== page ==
In truth, it’s a close call. In fact, if you haven’t recently received a bonus for services rendered (or not as the case may be), then forget about going to the Yankees’ home opener against the Cleveland Indians on Thursday, April 16.

The good news is that there are still some tickets left. The bad news is that if you buy one, you won’t have much change left from $3,000.

Yes, you read correctly – $3,000. A seat in the Legends Suite will set you back $2,625, plus a convenience charge of $59.70.

I love that phrase, “convenience charge.” Is that a charge to use the public conveniences (Brit-speak for restrooms)? Whatever it is, it sure as hell ain’t being levied for your convenience.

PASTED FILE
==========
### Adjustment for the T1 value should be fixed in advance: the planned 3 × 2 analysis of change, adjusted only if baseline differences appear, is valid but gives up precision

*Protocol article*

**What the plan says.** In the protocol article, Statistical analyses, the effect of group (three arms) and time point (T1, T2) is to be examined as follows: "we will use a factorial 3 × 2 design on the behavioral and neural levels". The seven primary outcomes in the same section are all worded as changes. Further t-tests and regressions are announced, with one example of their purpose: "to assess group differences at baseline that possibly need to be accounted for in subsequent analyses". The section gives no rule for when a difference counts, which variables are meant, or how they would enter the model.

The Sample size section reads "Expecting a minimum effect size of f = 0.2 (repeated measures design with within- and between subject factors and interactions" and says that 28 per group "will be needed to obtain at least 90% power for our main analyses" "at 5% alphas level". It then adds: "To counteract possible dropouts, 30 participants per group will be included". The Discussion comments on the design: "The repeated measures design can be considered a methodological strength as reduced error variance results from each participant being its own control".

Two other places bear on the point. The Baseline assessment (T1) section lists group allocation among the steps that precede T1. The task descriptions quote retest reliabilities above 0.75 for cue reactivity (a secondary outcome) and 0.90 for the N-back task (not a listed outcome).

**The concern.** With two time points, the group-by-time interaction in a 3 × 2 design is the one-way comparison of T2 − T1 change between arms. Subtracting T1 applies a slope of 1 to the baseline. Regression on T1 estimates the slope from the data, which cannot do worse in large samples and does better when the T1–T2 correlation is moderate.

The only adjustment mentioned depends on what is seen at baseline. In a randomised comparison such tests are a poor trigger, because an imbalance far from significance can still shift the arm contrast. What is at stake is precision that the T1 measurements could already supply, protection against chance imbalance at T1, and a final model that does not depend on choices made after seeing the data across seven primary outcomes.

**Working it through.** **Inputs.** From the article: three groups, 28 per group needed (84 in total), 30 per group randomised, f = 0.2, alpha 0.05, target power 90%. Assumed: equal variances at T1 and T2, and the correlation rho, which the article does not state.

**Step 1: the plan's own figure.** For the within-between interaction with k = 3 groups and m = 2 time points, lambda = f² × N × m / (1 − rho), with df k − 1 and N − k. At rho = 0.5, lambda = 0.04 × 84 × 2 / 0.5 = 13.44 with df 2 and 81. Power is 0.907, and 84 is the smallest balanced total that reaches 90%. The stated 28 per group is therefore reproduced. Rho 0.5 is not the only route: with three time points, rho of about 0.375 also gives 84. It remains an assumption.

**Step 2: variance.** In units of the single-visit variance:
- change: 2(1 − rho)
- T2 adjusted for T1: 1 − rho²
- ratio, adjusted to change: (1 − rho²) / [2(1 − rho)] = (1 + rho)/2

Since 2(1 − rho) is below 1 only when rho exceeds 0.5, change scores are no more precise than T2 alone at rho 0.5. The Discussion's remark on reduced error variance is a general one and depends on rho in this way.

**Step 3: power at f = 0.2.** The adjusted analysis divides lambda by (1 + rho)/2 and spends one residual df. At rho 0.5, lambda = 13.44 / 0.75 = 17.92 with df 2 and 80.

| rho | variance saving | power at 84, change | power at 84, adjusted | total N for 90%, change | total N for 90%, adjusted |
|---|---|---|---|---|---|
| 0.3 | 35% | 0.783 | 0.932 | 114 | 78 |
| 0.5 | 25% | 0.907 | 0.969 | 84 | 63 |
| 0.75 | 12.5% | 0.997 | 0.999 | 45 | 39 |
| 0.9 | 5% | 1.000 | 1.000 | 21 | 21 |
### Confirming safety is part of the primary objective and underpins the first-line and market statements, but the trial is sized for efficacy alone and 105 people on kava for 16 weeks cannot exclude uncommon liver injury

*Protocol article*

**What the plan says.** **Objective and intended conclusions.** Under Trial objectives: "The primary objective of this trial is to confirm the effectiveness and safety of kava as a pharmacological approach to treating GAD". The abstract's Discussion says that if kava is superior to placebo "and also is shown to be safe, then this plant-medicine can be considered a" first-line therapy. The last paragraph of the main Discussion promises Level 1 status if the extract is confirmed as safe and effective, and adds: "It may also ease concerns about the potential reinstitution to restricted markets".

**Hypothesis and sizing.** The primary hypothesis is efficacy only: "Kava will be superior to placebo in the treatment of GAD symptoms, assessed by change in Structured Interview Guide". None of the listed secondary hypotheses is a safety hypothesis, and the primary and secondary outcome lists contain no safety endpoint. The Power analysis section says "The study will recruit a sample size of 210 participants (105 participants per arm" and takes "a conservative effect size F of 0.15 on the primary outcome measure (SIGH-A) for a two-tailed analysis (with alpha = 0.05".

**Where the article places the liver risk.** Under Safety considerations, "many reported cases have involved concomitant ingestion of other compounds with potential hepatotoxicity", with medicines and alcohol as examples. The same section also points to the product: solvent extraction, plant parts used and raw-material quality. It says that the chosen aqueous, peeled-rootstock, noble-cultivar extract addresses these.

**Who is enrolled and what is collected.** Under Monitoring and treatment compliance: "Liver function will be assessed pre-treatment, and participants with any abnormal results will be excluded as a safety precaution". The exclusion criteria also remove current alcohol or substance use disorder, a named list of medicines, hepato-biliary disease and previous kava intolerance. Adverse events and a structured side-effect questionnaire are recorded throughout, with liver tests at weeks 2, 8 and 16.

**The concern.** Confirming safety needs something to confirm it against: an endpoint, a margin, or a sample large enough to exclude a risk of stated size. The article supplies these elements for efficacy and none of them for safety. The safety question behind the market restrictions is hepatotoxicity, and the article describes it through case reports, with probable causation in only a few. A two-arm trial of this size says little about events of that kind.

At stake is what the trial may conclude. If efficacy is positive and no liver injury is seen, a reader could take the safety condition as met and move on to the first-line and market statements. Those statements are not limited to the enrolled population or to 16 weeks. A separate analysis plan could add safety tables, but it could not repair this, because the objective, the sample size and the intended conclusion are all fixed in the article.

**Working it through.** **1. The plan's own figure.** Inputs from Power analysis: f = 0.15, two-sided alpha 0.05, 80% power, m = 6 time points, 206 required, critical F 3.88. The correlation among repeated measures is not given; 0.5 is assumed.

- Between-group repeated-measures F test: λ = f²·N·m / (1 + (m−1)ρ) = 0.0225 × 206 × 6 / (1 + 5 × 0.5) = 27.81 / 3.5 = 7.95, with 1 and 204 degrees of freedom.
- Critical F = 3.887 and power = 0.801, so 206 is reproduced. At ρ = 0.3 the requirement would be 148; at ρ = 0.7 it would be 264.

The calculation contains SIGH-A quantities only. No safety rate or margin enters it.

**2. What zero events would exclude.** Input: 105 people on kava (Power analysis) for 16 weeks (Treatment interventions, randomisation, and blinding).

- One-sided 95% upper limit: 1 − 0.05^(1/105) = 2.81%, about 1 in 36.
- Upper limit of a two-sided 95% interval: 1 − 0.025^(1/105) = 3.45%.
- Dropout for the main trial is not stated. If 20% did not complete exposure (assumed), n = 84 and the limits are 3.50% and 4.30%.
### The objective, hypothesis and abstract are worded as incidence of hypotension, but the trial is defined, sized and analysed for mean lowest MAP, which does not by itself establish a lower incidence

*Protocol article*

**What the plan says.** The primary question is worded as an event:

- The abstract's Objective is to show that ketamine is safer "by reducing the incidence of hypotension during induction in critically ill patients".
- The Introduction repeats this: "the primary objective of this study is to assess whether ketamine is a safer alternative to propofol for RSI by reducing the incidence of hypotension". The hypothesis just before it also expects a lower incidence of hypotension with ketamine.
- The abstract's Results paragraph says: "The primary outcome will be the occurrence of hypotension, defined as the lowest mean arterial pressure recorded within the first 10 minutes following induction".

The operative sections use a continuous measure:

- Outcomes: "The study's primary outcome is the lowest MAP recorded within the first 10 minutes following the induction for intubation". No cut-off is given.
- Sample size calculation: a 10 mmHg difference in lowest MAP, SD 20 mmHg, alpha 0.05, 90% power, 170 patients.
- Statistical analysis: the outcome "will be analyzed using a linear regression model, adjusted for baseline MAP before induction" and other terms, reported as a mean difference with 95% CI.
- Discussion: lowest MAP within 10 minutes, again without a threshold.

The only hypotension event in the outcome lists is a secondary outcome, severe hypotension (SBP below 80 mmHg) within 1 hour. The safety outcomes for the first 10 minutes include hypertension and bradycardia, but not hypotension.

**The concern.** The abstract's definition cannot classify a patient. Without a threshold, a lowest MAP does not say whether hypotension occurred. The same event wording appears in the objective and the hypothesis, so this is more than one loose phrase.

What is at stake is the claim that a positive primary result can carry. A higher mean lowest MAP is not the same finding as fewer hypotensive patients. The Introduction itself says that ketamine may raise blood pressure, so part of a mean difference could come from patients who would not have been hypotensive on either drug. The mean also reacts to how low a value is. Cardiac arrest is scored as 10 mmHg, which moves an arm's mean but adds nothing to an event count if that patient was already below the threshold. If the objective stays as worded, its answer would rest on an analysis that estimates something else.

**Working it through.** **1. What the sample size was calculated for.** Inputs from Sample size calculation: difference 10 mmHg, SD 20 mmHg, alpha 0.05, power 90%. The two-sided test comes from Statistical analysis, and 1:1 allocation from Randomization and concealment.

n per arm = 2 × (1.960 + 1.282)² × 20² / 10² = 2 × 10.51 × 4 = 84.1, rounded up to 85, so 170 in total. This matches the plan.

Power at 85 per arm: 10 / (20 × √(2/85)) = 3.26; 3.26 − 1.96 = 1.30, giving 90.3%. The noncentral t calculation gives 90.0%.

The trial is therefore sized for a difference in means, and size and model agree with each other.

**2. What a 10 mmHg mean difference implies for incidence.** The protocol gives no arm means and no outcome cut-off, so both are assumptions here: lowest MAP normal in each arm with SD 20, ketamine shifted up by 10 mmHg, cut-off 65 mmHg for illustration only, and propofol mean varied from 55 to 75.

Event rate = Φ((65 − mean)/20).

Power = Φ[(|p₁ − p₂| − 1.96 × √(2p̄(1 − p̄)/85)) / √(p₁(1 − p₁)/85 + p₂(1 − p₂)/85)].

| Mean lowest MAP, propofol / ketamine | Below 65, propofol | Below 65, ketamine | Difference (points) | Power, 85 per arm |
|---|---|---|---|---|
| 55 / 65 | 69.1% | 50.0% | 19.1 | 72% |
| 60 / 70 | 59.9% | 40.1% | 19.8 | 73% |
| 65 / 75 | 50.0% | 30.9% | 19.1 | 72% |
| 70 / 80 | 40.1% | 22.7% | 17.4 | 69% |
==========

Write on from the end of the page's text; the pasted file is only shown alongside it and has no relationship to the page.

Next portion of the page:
After surveying the ticket prices at, it appears there is also a processing fee, no doubt to cover the cost of processing the convenience charge.

Okay, so you can sit in the nosebleeds (baseball-speak for the bleachers) for just $14 – if there are any left – but whatever you do, don’t take your car to the game because it will cost you more than the price of your seat to park at the new Yankee Stadium: $19, to be precise.

What, so you expected a concession due to the fact that you’d already bought a ticket to the game? Tsk, tsk.

Bronx Bombers bank on beating recession

Far better to let the train take the strain, providing, of course, that the new Metro North Station in the Bronx is open (I gather it won’t be for the first home stand of the season).